Indirect investment from China to Vietnam is surging sharply, causing concerns as Chinese companies could use the local peers as intermediaries to avoid tariffs imposed by the US.
Reports from the Ministry of Planning and Investment’s Foreign Investment Agency showed that Chinese investors made 922 deals worth US$500 million in capital contribution or share acquisition of Vietnamese firms in the first eleven months of 2018. HanoiTimes reports.
Besides China, indirect investment inflow of Hong Kong and Taiwanese investors to Vietnam also poured sharply in the period, with 105 deals worth US$220 million of Hong Kong investors and 460 deals worth more than US$365 million of Taiwanese investors.
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As the US-China trade war is accelerating with the US imposing high tariffs on many Chinese products, experts said that the government and domestic firms must take actions against Chinese firms, which ship their unfinished products to Vietnam and then export them to the US through a Vietnam-based firm as an intermediary to avoid tariffs.
“Vietnam needs to be cautious with such investment projects, which are registered in Vietnam only to obtain legal Vietnamese status in a move to allow Chinese firms to avoid high taxes when exporting products to the US” said Nguyen Xuan Thanh from Fulbright Vietnam University.
If Vietnam cannot prevent the wave of Chinese goods that transit in Vietnam before going to the US, it may bear punishments imposed by the US as the case of steel originated in China but exported from Vietnam. The US Department of Commerce had decided to slap tariffs on steel produced in Vietnam using Chinese-origin materials.
Bui Quang Tin, CEO of BizLight Business School, said Vietnam was the only market among the US’s five trade partners with which it had a high trade deficit but had not imposed tariffs yet. But that could still happen, he warned, adding if the US imposed punitive tariffs, the impact on the Vietnamese economy would be huge.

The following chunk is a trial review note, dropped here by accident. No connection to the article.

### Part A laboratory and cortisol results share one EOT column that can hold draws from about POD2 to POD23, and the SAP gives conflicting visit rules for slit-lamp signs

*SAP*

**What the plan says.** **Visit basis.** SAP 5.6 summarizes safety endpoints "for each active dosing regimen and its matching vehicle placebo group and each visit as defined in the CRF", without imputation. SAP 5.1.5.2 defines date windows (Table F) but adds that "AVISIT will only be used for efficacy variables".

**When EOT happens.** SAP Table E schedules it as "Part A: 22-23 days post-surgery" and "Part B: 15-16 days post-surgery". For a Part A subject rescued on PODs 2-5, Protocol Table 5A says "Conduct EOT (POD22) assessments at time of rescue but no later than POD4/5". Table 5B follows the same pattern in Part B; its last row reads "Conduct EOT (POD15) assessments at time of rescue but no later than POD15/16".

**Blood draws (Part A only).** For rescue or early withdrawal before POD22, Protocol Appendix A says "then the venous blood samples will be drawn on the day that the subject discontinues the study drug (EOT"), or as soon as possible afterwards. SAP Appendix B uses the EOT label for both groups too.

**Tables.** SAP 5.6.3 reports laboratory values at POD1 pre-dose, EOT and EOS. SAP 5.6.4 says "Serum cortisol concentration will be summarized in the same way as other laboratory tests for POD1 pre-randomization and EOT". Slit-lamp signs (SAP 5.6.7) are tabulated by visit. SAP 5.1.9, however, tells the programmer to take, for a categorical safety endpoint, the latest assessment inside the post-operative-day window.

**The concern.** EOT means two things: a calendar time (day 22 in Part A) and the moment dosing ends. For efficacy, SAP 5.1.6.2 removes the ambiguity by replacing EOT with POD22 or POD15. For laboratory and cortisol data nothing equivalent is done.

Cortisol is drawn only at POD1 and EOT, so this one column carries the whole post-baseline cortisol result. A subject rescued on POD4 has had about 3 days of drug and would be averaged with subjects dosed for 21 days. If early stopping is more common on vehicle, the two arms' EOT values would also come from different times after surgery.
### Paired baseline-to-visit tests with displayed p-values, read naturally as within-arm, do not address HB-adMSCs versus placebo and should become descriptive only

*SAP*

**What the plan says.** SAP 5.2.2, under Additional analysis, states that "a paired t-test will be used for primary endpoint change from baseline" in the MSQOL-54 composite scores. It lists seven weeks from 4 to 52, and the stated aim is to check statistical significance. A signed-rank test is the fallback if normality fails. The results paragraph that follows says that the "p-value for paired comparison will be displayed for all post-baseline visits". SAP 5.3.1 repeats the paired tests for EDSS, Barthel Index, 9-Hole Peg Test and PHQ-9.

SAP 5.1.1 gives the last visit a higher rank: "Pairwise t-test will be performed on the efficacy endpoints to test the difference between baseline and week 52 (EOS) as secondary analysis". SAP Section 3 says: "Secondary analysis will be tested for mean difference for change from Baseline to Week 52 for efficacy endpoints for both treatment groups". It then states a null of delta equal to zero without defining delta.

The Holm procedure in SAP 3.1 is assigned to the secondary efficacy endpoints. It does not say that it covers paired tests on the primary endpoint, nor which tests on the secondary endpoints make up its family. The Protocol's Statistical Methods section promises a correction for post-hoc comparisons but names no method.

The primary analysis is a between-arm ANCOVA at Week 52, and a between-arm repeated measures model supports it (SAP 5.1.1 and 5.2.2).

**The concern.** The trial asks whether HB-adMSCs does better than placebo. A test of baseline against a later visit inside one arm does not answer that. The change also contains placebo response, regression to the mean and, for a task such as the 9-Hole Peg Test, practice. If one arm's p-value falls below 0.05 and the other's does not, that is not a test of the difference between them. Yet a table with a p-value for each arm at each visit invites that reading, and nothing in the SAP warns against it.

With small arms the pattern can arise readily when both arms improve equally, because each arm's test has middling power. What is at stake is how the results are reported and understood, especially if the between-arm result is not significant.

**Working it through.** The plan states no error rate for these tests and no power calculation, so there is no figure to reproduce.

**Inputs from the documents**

According to a HSBC’s recent survey, Vietnamese firms also foresee the situation, HSBC Vietnam’s CEO Pham Hong Hai said, adding while the firms have kept calm about challenges to be brought by FTAs, they now have a big worry about transshipment goods from China, which may result in high taxation on Vietnamese goods as well.
If some Vietnamese firms lend a hand to Chinese to avoid tax, entire industries and the national economy will suffer, Hai said.
Goods origin under strict control
To avoid the risks, experts said that authorities should closely monitor the import and export of goods for origin to prevent customs declaration fraud.
Besides, Pham Sy Thanh, director of the Chinese Studies Program, said third countries like Vietnam need to prepare well to prove the Vietnamese origin of the products.
Sharing the same view, Hai from HSBC said that with high risky industries, both firms (through associations) and the government should actively prepare transparent information on origin to readily show out before being taxed.
In particular, according to Hai, enterprises must actively access information, even update it daily to come up with solutions. Of course, there is no perfect solution because everything changes constantly, but the more the firms know how to have access to information and focus on competitive advantages, the more they can take opportunities.
The information needs to be shared widely among the business community, especially with small companies, Hai said.
Meanwhile, Tran Du Lich, deputy chair of the Vietnam International Arbitration Center (VIAC), said that state management agencies should create criteria and standards on goods origin.
In the long term, Lich believes that the best solution is to develop local supporting industries that will help increase the locally-made content in products.